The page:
Travel Technology Firm Fort Worth Warns of Loss for Fourth Quarter

FORT WORTH, Texas—Sabre Holdings, the travel technology company, said it may report a fourth-quarter loss because of the industry`s slow recovery after the Sept. 11 terrorist attacks.


“We expect travel bookings to be down 20 to 30 percent for the fourth quarter,” Sabre Chief Executive Bill Hannigan said. He added that the end of the year is a seasonally slow period for travel.


With the significant drop in business, Hannigan estimated Sabre`s earnings per share would range from a profit of 5 cents a share to a loss of 15 cents a share. However, the company would not give more specific earnings predictions for the fourth quarter or for the 2002 fiscal year.


The Fort Worth travel technology company reported third-quarter earnings of $56.1 million, or 42 cents a share, up 26 percent compared with $44.4 million, or 34 cents a share, in the same period last year. Revenues were up slightly to $524.8 million compared with $495.6 million in the third quarter of 2000.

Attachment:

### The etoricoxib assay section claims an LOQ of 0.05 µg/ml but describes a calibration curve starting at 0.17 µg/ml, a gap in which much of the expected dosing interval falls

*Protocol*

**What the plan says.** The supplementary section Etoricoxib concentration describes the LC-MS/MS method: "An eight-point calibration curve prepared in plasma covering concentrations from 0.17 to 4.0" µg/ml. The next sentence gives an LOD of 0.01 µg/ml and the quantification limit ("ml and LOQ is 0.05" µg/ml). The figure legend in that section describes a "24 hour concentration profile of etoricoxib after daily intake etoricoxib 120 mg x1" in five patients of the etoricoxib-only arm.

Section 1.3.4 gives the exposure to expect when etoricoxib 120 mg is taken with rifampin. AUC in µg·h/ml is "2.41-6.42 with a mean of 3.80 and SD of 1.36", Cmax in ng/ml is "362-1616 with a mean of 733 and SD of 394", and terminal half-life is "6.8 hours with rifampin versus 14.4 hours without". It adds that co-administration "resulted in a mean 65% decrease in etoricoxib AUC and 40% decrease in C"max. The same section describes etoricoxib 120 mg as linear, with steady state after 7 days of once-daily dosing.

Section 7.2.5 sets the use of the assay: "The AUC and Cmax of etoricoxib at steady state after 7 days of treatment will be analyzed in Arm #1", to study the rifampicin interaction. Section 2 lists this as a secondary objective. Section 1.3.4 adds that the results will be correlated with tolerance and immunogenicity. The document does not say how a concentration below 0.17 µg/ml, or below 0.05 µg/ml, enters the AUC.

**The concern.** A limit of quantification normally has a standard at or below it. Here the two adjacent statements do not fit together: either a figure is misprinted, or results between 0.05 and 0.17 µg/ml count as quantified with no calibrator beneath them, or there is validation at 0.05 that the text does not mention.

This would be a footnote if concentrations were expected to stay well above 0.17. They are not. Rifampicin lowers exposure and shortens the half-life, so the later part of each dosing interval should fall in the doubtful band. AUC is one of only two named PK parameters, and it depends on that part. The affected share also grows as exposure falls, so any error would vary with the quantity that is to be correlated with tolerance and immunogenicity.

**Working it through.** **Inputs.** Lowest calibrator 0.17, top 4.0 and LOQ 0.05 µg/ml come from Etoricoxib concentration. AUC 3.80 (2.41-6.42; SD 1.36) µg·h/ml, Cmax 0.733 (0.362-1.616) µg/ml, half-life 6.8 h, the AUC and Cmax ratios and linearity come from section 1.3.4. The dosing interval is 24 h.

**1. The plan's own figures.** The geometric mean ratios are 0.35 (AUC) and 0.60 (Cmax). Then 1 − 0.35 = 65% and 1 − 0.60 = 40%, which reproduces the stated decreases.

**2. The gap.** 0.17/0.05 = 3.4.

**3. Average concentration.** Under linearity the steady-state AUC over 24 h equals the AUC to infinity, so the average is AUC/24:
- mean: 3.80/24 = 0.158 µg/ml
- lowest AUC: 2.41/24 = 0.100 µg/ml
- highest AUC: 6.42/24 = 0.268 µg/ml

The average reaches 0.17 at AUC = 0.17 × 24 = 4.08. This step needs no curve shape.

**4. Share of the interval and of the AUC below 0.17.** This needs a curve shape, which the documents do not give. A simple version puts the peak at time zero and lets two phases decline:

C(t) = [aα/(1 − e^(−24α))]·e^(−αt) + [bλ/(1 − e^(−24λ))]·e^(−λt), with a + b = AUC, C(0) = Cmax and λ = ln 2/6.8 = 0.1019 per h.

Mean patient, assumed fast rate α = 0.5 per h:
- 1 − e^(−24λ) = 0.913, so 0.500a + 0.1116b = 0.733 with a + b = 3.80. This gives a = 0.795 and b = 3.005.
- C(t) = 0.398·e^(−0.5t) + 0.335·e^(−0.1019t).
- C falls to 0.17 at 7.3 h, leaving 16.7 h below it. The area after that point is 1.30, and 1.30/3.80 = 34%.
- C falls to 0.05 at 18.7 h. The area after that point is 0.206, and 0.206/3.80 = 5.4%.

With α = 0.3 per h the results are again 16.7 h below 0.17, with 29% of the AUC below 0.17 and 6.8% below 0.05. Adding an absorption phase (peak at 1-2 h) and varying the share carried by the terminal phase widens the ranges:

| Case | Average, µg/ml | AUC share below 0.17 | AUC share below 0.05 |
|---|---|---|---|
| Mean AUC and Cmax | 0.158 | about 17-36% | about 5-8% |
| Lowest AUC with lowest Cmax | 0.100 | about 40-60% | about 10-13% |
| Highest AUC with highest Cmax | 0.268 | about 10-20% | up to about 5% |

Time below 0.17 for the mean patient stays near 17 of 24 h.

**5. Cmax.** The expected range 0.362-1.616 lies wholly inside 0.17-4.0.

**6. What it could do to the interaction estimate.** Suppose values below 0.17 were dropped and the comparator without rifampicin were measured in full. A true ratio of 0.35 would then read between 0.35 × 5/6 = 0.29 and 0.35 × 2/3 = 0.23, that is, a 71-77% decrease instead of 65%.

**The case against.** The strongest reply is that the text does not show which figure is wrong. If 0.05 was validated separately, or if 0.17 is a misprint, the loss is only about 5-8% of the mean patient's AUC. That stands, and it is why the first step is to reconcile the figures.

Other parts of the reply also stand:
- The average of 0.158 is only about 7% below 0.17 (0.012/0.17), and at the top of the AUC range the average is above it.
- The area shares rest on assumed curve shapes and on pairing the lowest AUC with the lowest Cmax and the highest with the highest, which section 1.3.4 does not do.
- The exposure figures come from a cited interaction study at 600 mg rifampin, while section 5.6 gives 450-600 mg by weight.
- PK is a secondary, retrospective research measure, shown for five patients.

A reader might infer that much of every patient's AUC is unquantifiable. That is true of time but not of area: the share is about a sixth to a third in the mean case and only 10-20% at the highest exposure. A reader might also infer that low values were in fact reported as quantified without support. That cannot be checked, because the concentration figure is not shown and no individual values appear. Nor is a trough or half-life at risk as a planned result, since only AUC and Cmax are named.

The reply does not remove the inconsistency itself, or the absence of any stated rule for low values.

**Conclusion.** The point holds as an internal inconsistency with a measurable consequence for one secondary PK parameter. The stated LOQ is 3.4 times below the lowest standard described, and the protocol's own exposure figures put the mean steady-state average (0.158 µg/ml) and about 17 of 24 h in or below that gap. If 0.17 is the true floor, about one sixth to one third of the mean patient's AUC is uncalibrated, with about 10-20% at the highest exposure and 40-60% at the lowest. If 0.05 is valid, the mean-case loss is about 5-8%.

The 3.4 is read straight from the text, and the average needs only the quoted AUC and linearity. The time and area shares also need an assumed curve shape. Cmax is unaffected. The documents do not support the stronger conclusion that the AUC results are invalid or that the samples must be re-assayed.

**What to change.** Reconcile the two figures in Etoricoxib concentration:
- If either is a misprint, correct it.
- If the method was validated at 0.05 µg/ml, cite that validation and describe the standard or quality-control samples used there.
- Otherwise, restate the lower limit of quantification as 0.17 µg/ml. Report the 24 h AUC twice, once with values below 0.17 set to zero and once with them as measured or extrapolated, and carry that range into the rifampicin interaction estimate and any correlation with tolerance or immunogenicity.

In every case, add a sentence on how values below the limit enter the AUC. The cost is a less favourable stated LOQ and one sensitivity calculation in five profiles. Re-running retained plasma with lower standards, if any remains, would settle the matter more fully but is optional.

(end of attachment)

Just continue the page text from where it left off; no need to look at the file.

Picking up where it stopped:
Sabre said travel bookings worldwide were down 1.5 percent before Sept. 11. But since the attacks, worldwide travel bookings were down 45 percent, Hannigan said.

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Analysts said Sabre`s future earnings are uncertain because revenues could fluctuate because military action could derail the travel industry`s recovery.


Travel bookings had rebounded to only 20 percent lower than usual but dropped to 30 percent lower than usual after the United States started bombing Afghanistan, the company said.


“Sabre sounded positive, but if you look through to the actual numbers they gave, it wasn`t quite as bullish,” said Jennifer King, assistant vice president at Merrill Lynch. “It really comes back down to when is travel going to rebound, and that is something very much out of Sabre`s control.”


Shares of Sabre were up 97 cents, or 3.46 percent, closing at $29.01 Thursday.


Excluding one-time items, Sabre reported earnings of $52.6 million, or 39 cents a share, which was slightly lower than analysts` earnings estimates of 40 cents a share, according to First Call.


Sabre had several one-time items, including a pre-tax gain of $62.8 million for the sale of its infrastructure assets to Electronic Data Systems of Plano; a $47.3 million pre-tax gain from its sale of one million France Telecom shares; a $73.3 million charge related to acquisition expenses and a $6 million charge from the shutdown of Sabre Marketplace.


In July, Sabre closed the $660 million sale of its information technology outsourcing division to EDS. As part of the deal, about 4,000 Sabre employees transferred to the data company.


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